Cattail Management: How to Control Cattails in Your Pond

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If you pass by any water-related environment that has been left in the hands of Mother Nature, you’ll probably see cattails. These perennials are some of the most common aquatic plants, particularly in ponds, lakes, and marshes, that can grow 5-10 feet in height.

Even though cattails may look interesting and have a wide range of uses (even in culinary arts!), they can become a headache for property owners when they grow out of control.

Whether you have a natural pond, lake, or wetland on your property, or if you are thinking about constructing one, you should understand the ins and outs of proper cattail management. This guide will share some of the best methods for controlling cattails.

Should You Remove All Cattails From Your Pond?

Native cattails can prove beneficial if you are able to keep their populations under control.  Their extensive root systems can prevent soil erosion and absorb excess nutrients that negatively impact water quality.  The roots are eaten by a variety of wildlife and the underwater portion of the plant provides fish with excellent cover, especially during the spawning process. Cattails also serve as a shelter for birds that use their leaves to build nests. Cattails are highly favored by beavers and muskrats which use them for food, to build dams and huts, and to hide from predators.

Cattails that have taken over an area can become too much of a good thing.  When cattails grow out of control, they impede sightlines and water flow and increase siltation where present.  Dense cattail populations also become problematic because they take up space where beneficial native plants otherwise thrive.

Cattails reproduce via their flowers, which produce thousands of seeds once pollinated.  These fluffy seeds are carried long distances by the wind and are also dispersed far and wide by birds. These seeds germinate quickly, so cattails can spread vigorously and take over the shallow areas of a body of water in just a few years.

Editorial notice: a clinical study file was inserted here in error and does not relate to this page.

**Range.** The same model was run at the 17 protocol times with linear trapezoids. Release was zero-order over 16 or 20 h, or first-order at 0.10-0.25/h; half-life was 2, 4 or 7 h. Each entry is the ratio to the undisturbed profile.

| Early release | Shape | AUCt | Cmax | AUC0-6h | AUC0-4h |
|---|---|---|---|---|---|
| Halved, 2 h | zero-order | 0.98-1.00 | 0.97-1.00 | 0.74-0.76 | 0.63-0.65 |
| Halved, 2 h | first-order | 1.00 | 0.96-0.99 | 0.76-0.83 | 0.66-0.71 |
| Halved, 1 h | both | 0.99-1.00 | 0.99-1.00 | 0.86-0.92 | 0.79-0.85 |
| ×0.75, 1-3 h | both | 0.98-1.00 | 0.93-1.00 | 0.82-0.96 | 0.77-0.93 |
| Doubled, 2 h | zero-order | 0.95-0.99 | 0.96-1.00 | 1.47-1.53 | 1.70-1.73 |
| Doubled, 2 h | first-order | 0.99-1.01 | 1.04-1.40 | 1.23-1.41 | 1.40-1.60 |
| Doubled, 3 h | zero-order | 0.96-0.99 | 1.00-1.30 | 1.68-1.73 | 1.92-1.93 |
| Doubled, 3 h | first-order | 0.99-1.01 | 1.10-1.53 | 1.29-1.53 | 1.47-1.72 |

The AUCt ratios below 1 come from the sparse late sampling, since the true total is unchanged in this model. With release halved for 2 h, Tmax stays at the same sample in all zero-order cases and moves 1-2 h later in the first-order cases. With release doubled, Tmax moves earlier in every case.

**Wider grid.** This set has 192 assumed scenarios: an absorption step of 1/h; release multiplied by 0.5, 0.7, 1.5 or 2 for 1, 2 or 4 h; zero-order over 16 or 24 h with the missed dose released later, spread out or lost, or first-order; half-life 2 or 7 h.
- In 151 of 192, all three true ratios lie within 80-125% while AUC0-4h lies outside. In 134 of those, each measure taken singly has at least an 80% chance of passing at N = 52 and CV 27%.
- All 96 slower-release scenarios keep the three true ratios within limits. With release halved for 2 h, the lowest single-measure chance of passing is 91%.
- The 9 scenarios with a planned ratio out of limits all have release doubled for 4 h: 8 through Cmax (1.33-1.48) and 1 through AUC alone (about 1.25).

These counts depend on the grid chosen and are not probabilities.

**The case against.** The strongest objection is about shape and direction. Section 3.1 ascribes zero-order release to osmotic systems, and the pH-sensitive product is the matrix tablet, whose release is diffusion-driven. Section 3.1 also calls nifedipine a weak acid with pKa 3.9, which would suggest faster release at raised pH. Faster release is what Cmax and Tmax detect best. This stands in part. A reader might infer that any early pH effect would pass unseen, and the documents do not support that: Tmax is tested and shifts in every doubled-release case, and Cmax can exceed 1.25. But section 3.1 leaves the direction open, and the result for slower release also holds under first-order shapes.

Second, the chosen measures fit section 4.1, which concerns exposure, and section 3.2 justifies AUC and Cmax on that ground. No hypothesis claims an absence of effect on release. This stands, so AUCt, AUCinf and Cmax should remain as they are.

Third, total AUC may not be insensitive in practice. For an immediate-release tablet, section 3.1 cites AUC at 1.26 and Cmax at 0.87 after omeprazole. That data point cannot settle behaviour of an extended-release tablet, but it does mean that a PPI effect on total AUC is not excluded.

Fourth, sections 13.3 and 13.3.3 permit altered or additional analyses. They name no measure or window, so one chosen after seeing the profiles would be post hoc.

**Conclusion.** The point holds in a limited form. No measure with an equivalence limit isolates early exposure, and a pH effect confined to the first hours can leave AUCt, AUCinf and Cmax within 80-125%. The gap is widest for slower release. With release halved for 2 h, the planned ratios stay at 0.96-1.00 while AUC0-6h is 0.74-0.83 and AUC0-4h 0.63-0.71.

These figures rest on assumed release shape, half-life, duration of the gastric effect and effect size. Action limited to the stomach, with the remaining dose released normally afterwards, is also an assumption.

Cattail roots, called rhizomes, play a big part, too, in taking over the shallow areas of a pond.  As rhizomes grow and spread horizontally, they put out new cattail shoots that grow up toward the surface of the water and become new cattail plants.  The dense root systems of cattails create nearly solid mats, taking up all the space in the pond substrate and preventing “good” plants important for the ecosystem from forming root systems and establishing.

Understanding the balance between how much to keep and how much to remove to make way for other beneficial aquatic plants is important.  Since cattails are used widely by a variety of wildlife, leaving some cattail in your pond is typically best for the environment. 

Top 3 Cattail Management Methods

You can remove cattails manually, mechanically, or using an EPA-approved herbicide. Let’s go over each method and see which one might work best for you.  

Manual removal – Mowing and Cutting

Mowing cattails using an amphibious vehicle mounted with a mower head is one way to manage cattails above the surface of the water.  The result is more like that of cutting your lawn in that it provides temporary benefits and needs to be repeated.  Mowing cattails after they have been treated with an EPA-approved herbicide, however, provides a more long-standing benefit (see below).  

Cutting cattails involves cutting the stems below the water surface.  Using another amphibious vehicle, called a Truxor, mounted with a cutting attachment set several inches below the surface of the water prevents them from receiving sunlight and oxygen required for survival. This method is sometimes referred to as “the drowning method”.

Mechanical removal

Mechanical removal involves the use of an amphibious excavator to dig out the cattails by the roots.  Plant material is placed on a sled which is pulled out of the work area so that the material can be deposited on site or hauled away.  Mechanical removal of cattails provides instant, long-lasting results. 

Herbicide control

Many people opt for EPA-approved herbicides to control the growth of cattails in their ponds, lakes, or other bodies of water. Contact herbicide acts quickly and kills any plant cells that it comes into contact with. Systemic herbicides, however, are absorbed by the plant and carried down to the roots, killing the plant in its entirety.  In either case, herbicides are typically the best option for controlling large populations of cattails. 

Contact ILM Environments for Cattail Removal Services

At ILM Environments, we use specialized, low-ground pressure equipment, to remove aquatic vegetation manually or mechanically.  Herbicide application is performed by licensed professionals using EPA-approved chemicals.  

Contact us today to schedule a consultation, learn more about our services, and get a holistic strategy for caring for your environment.